Shipwreck near Ramp 55 in Hatteras village surfaces again

By on March 20, 2018

Sand has covered and uncovered the wreck periodically over the last decade. (Cape Hatteras Motel)

By Joy Crist

A locally famous but technically unknown shipwreck close to Ramp 55 in Hatteras village has made another appearance after a week of rough seas and high winds.

The shipwreck, which is appropriately located just across the street from the Graveyard of the Atlantic Museum, comes and goes as it is unceremoniously covered with sand, and then revealed after long periods of strong northeast winds.

The last time the wreck was this visible was in October 2017, when it made waves on social media for its sudden appearance – or rather, reappearance.

The Ramp 55 wreck is currently quite visible for beachgoers, and is well above the surface – a phenomenon which has occurred sporadically for at least the past 10 years.

The origins of the Ramp 55 wreck are not concretely known, but the wreck was studied in detail more than a decade ago in an excavation by the National Park Service and a group of then high school students.

It was hoped at the time that the ship could be moved and transported to a museum, but the remains were too large – and too heavy – to transport.

Even so, the study brought some clues about the ship’s identity, and three ships from the late 1800s or early 1900s were identified as vessels that could be connected to the wreckage

» The Anna R. Heidritter – A four-masted schooner built in 1903 and rebuilt in 1910 after a fire, which was grounded off Ocracoke Island in a 1942 storm and, over the years, had broken up and washed ashore.

» Wesley M. Oler – A four-masted schooner built in 1891 that grounded off Hatteras on Dec. 5, 1902. There are no available photos of the ship and no other information about it.

» The City of New York – A vessel used by Gen. Burnside during his Civil War expedition in January 1862 and grounded off Hatteras Inlet. (The report notes that the relatively good preservation of the wreckage, however, would indicate a much later built and wrecked vessel.)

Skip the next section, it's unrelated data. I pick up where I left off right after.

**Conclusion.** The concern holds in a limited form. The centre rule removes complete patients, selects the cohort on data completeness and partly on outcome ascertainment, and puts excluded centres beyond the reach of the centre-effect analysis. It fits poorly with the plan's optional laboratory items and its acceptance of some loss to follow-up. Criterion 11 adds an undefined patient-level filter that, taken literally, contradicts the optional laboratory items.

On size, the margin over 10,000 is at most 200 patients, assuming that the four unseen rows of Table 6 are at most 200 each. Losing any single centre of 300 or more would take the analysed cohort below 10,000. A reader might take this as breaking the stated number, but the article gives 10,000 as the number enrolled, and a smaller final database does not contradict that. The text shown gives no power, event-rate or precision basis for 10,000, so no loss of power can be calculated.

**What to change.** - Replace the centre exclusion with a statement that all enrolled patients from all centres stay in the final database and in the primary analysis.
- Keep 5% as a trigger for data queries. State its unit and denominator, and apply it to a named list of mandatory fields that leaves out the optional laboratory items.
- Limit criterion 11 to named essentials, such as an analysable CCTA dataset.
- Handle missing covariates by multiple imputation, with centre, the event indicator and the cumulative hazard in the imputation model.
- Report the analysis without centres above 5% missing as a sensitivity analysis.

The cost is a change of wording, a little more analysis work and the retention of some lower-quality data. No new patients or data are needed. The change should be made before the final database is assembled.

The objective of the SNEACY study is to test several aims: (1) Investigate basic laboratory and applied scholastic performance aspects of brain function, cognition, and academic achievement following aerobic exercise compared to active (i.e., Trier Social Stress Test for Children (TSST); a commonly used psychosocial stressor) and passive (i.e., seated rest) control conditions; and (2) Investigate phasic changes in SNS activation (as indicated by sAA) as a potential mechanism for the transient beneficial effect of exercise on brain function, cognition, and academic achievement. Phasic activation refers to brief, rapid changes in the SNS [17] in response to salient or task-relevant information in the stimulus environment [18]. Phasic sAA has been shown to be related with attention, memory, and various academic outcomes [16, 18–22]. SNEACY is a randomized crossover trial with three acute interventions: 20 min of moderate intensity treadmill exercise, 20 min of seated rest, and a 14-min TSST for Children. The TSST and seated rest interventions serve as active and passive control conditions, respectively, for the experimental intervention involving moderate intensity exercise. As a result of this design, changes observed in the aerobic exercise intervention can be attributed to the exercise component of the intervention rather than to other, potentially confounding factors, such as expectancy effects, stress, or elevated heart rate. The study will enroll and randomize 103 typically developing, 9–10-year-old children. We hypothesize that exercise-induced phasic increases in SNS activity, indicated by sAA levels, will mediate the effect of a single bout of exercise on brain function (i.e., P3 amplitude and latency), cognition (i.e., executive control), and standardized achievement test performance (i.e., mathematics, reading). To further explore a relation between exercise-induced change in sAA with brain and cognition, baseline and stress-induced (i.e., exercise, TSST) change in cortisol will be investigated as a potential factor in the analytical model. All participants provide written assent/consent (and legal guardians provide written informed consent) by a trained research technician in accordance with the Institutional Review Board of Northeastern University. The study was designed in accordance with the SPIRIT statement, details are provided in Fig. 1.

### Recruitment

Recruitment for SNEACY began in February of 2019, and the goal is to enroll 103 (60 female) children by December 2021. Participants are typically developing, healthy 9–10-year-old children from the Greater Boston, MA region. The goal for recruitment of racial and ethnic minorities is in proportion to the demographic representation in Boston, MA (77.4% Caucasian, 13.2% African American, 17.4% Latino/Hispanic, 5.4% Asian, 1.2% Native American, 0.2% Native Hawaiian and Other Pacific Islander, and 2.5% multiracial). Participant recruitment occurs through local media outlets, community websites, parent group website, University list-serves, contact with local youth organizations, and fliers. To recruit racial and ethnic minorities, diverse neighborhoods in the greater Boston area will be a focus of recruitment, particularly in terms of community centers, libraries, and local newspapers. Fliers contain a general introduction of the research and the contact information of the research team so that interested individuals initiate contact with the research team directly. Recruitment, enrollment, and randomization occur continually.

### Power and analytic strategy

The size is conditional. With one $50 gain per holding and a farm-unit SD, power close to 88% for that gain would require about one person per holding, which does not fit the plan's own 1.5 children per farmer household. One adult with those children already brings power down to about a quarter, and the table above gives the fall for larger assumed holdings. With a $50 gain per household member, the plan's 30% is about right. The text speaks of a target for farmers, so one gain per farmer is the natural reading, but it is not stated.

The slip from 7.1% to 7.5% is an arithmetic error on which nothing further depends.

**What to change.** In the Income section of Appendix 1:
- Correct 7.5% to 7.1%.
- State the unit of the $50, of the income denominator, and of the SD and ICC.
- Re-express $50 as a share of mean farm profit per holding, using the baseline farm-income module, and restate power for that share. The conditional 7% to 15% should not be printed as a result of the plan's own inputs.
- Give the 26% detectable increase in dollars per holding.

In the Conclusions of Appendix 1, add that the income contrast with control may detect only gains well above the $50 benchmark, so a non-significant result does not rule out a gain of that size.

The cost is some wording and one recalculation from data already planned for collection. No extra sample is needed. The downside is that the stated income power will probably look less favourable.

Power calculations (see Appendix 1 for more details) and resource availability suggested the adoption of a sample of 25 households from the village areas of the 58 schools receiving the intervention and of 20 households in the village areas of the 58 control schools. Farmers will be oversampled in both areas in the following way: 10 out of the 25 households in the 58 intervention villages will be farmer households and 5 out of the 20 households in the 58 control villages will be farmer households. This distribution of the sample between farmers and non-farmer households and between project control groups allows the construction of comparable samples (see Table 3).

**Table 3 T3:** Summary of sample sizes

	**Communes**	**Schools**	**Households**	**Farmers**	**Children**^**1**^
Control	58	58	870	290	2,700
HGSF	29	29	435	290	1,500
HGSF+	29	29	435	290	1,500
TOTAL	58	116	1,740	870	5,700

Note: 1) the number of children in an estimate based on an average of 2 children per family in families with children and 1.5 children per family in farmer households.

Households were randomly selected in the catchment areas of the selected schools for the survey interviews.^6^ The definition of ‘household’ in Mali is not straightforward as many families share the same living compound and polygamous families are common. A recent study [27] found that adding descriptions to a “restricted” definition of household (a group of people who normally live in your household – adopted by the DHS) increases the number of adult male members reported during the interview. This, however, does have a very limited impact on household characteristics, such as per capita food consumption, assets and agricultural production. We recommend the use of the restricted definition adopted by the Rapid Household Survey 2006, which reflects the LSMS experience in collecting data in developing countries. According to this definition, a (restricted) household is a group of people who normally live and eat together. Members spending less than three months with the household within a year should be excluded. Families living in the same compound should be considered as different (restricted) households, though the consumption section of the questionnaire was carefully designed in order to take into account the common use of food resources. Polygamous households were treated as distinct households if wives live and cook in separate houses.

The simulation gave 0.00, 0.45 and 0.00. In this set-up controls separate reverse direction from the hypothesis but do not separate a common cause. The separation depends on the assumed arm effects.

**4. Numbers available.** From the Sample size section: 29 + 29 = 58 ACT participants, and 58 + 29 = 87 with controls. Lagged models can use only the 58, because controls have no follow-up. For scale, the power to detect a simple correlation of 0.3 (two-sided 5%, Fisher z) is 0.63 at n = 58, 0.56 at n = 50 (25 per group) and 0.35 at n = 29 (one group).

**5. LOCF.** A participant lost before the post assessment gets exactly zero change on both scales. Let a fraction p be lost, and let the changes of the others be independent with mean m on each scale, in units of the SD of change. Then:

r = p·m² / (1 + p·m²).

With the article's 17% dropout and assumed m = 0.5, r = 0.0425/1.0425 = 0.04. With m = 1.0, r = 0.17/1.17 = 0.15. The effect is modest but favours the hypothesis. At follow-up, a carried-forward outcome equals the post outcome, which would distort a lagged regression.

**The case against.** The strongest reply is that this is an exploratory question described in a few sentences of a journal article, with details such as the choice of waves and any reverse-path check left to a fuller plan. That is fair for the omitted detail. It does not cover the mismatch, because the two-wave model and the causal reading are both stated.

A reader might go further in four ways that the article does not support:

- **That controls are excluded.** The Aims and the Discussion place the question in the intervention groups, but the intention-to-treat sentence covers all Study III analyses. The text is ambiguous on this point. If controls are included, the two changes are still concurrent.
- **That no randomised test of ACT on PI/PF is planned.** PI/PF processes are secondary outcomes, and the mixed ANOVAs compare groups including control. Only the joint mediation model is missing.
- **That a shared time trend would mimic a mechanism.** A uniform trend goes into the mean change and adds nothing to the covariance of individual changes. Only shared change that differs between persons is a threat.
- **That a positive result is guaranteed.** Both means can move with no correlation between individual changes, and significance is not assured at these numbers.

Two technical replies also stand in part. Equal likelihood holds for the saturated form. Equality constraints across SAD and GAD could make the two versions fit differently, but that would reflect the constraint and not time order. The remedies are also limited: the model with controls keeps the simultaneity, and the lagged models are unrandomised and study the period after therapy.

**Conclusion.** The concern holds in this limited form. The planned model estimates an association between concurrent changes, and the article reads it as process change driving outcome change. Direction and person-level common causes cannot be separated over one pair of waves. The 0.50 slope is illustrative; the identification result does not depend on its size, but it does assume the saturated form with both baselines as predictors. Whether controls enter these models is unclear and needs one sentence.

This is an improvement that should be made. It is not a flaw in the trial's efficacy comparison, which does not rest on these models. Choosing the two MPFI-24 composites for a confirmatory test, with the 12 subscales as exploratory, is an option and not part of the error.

Though it has not been determined if the ship is any of the aforementioned wrecks, it is known that the vessel was a six-mast schooner built out of oak and pine sometime between 1870 and the early 1900s.

It was a sturdy vessel, measuring approximately 220 feet long and 50 feet wide.

Visitors can take a peek the newly uncovered shipwreck on the beach – at least for a while – by heading a half-mile south of Ramp 55 in Hatteras village.

The excursion to see the wreck also presents a fine opportunity to explore the nearby Graveyard of the Atlantic Museum at the same time. The museum is open Monday through Saturday from 10 a.m. until 4 p.m. Admission is free, but donations are appreciated.

Photo gallery courtesy of Cape Hatteras Motel

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  • El Conquistador

    Does this mean coastlines are receding?

    Wednesday, Mar 21 @ 8:26 pm
  • Bud

    Where there are dune-lines or wall type barricades to the ocean, yes these areas are causing the coastline to recede/erode.

    Thursday, Mar 22 @ 7:26 am
  • Dan Thorne

    What do you think the round thing is? I was thinking it was part of a cannon. But that seems really old so I am unsure what it is.

    Thursday, Mar 29 @ 9:55 pm